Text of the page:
# Attach it to file descriptior 3
exec 3<>$PIPE
# Delete the directory entry
rm $PIPE
# Write your password in the pipe
 echo 'my_secret_password' >&3
# Connect with sshpass -d
sshpass -d3 ssh user@host

# Close the pipe when done
exec 3>&-

It is quite cumbersome in bash, arguably easier with programming languages. Another process could attach to your pipe/fd before the password is written. The window of opportunity is quite short and limited to your processes or root.

Environment variable

# Set your password in an environment variable
 export SSHPASS='my_secret_password'
# Connect with sshpass -e
sshpass -e ssh user@host

You and root can read your process' environment variables (i.e. your password) while sshpass is running (cat /proc/<pid>/environ | tr '\0' '\n' | grep ^SSHPASS=). The window of opportunity is much longer but still limited to your own processes or root, not other users.

Command-line argument (least secure)

 sshpass -p my_secret_password ssh user@host

This is convenient but less secure as described in the man page. Command line arguments are visible to all users (e.g. ps -ef | grep sshpass). sshpass attempts to hide the argument, but there is still a window during which all users can see your password passed by argument.

Side note

Set your bash HISTCONTROL variable to ignorespace or ignoreboth and prefix your sensitive commands with a space. They won't be saved in history.


SSH public key authentication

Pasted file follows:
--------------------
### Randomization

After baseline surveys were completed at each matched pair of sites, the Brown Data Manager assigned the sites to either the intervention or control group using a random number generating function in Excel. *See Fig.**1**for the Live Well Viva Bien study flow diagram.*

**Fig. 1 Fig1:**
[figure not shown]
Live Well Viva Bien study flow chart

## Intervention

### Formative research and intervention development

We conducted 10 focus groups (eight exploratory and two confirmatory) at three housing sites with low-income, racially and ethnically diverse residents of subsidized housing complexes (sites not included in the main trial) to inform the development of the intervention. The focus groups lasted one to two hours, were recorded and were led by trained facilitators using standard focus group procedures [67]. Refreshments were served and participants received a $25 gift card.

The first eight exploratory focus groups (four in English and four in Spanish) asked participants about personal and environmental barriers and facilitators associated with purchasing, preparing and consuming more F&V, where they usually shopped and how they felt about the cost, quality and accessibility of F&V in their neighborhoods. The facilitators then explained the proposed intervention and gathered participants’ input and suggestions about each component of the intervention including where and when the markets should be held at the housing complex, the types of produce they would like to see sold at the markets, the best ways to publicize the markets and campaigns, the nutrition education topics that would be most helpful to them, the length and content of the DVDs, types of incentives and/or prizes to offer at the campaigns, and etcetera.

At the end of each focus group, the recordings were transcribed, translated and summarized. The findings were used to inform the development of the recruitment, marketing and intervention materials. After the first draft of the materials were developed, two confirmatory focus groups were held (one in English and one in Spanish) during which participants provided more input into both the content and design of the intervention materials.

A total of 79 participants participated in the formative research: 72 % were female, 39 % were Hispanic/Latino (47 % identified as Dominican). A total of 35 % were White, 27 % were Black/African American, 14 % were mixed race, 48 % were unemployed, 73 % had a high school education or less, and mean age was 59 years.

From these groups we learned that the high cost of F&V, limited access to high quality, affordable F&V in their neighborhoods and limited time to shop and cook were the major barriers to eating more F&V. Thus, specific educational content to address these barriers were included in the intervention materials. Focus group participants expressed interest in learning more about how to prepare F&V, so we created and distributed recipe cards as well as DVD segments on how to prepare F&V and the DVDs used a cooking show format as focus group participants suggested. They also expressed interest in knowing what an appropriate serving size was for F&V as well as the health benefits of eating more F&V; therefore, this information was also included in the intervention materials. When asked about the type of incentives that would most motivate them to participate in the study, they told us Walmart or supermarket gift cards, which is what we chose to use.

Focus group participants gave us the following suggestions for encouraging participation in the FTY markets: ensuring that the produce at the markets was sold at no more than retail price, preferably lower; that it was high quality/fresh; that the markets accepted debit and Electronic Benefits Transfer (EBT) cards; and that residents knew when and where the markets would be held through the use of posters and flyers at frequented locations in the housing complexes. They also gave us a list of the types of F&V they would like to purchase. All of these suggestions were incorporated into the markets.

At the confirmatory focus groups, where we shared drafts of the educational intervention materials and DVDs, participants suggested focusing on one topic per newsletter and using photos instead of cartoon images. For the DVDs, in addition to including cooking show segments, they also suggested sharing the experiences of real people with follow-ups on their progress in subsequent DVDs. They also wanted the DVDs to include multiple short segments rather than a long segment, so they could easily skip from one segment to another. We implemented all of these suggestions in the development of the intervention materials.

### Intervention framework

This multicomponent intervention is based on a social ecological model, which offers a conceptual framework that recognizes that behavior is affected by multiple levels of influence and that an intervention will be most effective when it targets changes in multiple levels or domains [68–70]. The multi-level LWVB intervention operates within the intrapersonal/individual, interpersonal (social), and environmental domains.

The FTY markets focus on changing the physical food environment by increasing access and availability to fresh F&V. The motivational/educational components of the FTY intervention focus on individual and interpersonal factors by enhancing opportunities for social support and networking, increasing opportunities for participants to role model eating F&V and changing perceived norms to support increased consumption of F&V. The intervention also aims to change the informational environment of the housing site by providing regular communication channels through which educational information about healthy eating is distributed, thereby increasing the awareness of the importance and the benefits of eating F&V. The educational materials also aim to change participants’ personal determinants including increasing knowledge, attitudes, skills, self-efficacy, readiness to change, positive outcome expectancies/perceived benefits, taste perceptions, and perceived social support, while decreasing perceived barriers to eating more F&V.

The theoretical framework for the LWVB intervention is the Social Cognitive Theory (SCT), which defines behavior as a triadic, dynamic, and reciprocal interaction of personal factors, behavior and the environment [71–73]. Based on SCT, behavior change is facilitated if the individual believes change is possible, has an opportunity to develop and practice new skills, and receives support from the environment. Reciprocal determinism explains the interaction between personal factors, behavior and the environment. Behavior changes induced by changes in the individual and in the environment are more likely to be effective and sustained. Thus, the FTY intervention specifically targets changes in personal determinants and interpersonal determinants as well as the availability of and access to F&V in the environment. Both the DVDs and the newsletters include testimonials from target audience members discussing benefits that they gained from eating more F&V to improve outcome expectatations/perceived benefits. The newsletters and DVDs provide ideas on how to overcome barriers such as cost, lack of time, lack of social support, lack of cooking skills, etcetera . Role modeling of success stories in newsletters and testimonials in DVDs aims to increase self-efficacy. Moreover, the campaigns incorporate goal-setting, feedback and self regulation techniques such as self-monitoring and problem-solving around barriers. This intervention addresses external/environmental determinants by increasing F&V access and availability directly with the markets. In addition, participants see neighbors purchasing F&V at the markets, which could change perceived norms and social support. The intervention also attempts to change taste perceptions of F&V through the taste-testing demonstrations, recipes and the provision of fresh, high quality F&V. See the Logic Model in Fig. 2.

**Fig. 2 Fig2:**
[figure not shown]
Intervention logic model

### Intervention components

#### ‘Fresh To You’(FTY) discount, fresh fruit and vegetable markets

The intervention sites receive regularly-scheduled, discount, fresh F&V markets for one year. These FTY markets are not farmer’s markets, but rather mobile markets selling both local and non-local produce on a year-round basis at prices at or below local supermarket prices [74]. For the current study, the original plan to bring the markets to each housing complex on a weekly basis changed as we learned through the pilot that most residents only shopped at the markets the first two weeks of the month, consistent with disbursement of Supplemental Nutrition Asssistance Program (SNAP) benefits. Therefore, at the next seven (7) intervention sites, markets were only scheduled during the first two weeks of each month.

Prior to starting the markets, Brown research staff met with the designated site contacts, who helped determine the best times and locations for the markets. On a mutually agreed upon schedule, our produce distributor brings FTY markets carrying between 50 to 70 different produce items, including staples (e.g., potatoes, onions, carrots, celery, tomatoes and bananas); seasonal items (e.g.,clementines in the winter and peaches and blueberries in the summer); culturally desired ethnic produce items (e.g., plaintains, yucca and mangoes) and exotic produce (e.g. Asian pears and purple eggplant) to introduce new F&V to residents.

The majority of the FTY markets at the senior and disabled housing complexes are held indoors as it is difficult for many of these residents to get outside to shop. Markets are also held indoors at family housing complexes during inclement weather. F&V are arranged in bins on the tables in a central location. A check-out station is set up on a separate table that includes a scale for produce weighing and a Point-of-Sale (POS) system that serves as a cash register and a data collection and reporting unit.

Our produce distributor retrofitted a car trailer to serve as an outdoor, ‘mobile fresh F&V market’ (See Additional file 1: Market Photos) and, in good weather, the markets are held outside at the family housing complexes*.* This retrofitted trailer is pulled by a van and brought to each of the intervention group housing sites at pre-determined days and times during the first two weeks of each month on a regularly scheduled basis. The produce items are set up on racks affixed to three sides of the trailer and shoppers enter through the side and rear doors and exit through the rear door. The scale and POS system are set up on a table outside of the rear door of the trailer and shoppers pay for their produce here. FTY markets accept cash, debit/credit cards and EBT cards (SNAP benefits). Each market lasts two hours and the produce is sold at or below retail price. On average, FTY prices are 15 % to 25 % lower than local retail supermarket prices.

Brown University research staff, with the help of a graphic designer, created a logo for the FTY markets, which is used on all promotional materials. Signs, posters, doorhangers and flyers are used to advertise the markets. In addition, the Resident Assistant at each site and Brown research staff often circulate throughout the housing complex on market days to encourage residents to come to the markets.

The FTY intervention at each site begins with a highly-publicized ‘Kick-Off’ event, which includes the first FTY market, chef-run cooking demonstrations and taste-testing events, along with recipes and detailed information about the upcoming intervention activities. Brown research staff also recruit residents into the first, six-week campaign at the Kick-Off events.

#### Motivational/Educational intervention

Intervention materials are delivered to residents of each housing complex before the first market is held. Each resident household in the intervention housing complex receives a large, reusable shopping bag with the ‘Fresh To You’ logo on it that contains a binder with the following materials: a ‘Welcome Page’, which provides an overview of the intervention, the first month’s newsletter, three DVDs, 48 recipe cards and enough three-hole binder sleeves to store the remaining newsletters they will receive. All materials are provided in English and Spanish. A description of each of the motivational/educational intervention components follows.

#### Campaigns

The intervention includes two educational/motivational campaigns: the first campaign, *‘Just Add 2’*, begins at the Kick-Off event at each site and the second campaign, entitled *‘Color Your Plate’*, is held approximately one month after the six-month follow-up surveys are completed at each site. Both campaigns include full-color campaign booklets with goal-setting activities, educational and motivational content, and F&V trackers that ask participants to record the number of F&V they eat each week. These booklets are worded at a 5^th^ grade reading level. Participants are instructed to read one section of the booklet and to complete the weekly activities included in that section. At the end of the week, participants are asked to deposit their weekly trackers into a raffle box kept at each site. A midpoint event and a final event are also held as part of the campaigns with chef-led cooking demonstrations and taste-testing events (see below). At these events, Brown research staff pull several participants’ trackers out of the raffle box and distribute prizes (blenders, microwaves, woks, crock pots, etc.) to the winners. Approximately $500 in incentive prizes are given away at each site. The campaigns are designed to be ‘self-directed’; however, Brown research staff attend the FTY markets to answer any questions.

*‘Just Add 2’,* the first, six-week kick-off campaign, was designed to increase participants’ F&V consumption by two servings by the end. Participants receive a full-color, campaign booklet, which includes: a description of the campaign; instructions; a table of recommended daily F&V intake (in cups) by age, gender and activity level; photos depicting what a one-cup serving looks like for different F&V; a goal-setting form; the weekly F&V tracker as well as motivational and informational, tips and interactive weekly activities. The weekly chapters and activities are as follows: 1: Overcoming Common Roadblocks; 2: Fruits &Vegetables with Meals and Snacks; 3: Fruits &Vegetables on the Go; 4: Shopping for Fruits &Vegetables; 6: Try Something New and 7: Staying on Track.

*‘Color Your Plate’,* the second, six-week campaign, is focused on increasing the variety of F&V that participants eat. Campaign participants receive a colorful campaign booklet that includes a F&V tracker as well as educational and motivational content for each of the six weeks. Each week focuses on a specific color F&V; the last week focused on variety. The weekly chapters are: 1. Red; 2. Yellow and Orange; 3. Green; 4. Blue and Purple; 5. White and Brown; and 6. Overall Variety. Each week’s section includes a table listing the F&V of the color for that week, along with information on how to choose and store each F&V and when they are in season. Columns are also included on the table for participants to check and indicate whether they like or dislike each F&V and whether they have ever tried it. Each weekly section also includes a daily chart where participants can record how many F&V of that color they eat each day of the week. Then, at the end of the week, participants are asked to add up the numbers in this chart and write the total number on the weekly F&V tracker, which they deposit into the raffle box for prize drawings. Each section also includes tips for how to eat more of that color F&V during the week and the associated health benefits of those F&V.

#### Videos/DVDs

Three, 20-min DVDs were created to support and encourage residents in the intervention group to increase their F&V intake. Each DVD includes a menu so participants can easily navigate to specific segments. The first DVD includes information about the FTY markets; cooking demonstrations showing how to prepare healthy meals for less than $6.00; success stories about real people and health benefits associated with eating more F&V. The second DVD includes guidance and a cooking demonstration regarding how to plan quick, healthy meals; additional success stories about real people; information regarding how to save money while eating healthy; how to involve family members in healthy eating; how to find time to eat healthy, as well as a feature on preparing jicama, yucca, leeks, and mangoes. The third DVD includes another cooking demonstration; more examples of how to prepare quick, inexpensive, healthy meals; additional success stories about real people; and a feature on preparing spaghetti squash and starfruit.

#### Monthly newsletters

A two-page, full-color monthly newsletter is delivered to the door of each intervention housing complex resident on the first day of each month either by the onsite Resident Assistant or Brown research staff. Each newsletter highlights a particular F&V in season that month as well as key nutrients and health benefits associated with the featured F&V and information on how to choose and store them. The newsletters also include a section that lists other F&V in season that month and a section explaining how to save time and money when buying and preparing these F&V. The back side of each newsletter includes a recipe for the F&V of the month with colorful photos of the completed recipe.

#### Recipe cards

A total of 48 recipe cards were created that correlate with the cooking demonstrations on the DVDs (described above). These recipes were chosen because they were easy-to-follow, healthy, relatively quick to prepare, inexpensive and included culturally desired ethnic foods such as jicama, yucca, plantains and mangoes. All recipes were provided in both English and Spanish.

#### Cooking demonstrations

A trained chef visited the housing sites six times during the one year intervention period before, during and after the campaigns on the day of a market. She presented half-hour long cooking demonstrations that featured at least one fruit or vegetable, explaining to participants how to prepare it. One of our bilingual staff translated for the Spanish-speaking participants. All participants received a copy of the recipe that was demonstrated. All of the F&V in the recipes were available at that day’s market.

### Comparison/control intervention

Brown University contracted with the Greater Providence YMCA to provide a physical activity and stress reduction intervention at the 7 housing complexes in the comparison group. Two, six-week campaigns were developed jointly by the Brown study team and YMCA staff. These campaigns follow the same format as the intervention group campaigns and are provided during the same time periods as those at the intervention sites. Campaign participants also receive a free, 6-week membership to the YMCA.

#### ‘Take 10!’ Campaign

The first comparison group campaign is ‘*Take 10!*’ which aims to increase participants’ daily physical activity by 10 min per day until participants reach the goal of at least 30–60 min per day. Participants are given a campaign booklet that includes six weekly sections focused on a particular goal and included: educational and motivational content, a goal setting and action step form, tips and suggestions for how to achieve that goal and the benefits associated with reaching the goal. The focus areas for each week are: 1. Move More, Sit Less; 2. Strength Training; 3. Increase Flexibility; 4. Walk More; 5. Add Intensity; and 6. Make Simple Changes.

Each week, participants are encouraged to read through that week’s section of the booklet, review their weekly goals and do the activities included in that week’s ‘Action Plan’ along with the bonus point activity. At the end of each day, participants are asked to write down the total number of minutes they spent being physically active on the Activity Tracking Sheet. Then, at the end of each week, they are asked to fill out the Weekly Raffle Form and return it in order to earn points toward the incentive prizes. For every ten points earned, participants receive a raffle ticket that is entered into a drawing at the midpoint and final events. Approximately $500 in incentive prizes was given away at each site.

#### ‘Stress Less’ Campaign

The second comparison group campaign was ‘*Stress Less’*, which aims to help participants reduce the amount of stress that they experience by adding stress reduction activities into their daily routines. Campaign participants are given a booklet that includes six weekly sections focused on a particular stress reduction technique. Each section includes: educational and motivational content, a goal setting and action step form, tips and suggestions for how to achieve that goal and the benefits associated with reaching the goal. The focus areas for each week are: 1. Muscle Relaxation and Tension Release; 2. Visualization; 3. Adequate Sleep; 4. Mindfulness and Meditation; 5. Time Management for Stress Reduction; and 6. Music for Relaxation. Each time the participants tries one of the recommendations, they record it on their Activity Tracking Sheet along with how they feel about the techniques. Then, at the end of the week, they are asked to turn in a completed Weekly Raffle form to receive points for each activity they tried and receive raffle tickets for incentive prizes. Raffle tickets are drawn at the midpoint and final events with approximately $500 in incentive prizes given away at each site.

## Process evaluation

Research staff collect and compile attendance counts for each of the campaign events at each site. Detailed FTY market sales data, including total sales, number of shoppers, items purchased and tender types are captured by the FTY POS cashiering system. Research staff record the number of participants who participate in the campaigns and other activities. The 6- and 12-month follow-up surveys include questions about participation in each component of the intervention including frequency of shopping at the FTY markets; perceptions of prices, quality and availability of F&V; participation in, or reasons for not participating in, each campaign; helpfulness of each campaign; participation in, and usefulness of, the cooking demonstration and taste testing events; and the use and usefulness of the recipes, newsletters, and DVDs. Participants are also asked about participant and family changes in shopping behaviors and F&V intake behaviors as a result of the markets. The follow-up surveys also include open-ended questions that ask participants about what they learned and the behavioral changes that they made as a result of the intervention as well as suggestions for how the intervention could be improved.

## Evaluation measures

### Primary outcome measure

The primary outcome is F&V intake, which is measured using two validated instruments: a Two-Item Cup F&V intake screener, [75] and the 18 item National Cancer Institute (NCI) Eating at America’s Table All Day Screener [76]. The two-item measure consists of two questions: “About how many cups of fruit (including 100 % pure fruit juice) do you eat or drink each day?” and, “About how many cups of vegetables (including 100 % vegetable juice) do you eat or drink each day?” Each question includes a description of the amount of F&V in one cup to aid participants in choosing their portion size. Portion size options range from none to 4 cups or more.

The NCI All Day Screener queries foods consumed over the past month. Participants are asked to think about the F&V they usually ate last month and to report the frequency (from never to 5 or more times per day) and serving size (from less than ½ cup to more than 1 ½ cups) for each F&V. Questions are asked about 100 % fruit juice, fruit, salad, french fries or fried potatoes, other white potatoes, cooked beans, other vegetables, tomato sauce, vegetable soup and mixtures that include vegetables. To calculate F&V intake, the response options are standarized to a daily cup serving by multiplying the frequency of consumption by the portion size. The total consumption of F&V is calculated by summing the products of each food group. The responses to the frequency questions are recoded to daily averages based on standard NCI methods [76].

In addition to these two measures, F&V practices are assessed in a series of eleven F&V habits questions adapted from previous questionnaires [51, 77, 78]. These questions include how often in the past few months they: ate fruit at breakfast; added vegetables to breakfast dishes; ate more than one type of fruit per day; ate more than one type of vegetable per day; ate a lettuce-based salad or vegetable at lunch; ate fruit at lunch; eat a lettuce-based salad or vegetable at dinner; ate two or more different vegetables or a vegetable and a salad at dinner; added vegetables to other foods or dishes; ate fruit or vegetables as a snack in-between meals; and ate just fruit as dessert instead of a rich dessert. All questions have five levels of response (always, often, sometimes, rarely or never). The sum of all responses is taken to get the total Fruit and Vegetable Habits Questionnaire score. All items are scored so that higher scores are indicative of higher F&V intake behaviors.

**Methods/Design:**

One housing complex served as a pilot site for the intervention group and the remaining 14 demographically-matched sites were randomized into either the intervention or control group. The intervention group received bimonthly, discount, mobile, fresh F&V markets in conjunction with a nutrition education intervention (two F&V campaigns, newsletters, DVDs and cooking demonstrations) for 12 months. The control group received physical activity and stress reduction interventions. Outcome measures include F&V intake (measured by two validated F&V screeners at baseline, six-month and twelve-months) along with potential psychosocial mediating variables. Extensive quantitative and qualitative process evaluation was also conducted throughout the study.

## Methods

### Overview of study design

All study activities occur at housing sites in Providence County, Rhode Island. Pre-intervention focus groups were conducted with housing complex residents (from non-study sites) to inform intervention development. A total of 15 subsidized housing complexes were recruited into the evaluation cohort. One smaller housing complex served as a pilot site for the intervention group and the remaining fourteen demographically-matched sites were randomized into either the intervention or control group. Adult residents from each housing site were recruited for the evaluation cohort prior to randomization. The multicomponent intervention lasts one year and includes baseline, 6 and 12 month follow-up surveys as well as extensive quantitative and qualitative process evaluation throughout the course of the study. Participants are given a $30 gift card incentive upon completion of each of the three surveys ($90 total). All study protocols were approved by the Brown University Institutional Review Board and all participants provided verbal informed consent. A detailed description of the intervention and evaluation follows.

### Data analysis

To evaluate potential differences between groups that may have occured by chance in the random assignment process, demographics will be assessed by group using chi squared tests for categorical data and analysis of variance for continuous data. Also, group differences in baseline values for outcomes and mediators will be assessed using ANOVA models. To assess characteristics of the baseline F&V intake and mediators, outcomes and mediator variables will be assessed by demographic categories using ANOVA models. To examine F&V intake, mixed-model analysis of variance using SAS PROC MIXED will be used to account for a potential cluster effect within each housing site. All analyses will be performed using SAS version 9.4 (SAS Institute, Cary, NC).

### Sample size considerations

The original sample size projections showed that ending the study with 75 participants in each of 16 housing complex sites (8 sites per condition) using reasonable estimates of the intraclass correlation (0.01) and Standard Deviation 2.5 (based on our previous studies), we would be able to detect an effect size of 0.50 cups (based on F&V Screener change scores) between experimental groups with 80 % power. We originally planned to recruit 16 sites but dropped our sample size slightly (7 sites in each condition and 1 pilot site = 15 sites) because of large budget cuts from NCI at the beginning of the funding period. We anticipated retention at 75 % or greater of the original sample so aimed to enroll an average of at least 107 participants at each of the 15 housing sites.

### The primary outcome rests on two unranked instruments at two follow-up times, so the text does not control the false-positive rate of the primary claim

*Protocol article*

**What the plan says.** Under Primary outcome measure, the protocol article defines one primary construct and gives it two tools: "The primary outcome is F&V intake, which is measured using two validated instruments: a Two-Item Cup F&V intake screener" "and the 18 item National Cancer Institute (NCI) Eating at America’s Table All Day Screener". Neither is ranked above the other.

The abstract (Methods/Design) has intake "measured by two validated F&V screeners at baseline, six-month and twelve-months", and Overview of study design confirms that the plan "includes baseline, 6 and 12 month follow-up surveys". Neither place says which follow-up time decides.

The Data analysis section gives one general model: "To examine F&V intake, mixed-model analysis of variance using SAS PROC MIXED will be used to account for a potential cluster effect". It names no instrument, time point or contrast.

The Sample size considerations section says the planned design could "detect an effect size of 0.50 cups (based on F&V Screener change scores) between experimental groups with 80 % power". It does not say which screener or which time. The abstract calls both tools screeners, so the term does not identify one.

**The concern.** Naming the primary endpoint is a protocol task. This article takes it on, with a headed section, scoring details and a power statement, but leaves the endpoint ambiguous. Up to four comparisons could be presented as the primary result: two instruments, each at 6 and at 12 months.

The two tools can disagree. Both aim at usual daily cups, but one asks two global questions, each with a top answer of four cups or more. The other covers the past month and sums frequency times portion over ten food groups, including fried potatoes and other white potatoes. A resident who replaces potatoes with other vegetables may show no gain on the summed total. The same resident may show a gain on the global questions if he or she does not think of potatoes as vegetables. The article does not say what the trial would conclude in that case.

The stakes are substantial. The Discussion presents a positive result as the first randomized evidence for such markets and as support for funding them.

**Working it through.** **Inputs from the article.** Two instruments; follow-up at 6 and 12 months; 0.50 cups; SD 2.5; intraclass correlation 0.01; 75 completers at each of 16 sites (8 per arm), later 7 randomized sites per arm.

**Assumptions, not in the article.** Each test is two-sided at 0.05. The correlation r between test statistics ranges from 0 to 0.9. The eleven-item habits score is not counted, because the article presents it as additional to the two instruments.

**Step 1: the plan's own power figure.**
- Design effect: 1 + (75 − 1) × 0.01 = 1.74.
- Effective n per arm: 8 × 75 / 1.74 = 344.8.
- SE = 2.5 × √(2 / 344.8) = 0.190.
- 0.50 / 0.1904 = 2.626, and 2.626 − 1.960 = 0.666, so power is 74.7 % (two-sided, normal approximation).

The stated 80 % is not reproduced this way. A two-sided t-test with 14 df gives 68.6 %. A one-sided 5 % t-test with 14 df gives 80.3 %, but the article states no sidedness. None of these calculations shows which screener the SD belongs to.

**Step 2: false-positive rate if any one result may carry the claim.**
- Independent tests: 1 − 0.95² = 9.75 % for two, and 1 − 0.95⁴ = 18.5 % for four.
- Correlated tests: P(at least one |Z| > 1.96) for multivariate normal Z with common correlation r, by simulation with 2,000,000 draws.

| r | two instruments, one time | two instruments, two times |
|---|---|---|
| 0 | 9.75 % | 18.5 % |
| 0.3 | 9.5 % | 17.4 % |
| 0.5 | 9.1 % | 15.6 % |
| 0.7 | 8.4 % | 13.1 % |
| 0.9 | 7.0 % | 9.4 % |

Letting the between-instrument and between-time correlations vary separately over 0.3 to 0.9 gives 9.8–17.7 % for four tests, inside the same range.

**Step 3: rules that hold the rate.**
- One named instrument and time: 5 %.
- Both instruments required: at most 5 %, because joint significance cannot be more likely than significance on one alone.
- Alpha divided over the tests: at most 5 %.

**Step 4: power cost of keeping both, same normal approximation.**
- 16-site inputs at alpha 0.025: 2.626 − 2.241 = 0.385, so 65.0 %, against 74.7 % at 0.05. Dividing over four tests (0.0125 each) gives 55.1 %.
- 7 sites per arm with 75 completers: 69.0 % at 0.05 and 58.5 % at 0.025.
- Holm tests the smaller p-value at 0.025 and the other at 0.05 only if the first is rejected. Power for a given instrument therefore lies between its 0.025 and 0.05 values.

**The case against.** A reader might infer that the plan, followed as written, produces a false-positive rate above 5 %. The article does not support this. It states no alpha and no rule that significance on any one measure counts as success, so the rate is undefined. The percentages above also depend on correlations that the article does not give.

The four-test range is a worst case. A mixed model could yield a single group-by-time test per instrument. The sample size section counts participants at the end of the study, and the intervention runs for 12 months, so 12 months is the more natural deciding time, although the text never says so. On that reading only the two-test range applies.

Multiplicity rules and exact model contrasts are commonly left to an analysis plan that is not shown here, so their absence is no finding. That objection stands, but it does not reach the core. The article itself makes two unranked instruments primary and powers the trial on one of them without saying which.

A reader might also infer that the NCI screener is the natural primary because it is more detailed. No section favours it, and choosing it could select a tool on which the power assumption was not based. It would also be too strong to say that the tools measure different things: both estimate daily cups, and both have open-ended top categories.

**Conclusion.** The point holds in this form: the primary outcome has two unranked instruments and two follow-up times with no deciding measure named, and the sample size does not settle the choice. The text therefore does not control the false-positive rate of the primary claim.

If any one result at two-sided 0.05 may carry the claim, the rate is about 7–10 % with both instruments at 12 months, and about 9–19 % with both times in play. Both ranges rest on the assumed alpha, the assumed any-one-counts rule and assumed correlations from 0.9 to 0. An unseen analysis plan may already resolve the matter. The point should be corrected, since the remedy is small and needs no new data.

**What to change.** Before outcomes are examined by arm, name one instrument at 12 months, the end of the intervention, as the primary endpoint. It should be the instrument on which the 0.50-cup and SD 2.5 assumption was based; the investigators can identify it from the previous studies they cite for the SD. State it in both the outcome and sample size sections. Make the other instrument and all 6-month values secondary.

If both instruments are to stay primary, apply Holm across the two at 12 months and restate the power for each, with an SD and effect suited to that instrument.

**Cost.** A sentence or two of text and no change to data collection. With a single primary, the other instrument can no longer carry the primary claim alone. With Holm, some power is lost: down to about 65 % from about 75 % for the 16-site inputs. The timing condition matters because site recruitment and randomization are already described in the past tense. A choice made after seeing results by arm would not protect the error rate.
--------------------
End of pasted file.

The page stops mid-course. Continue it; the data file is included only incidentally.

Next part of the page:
# Generate a key pair
# Do NOT leave the passphrase empty
ssh-keygen
# Copy it to the remote host (added to .ssh/authorized_keys)
ssh-copy-id user@host

The passphrase is very important. Anyone somehow obtaining the private key file won't be able to use it without the passphrase.

Setup the SSH authentication agent

# Start the agent
eval `ssh-agent`
# Add the identity (private key) to the agent
ssh-add /path/to/private-key
# Enter key passphrase (one time only, while the agent is running)

Connect as usual

ssh user@host

The advantage is that your private key is encrypted and you only need to enter its passphrase once (via a safer input method too).

1

Depending on your automation needs, perhaps Ansible would be a good fit for you. It can nicely manage things like prompting for password, prompting for sudo password, various ways of changing use, securely using encrypted secrets (vault).

If that’s not suitable, I would suggest Expect, as suggested in another answer.

protected by Tom O'Connor Jan 2 '14 at 13:27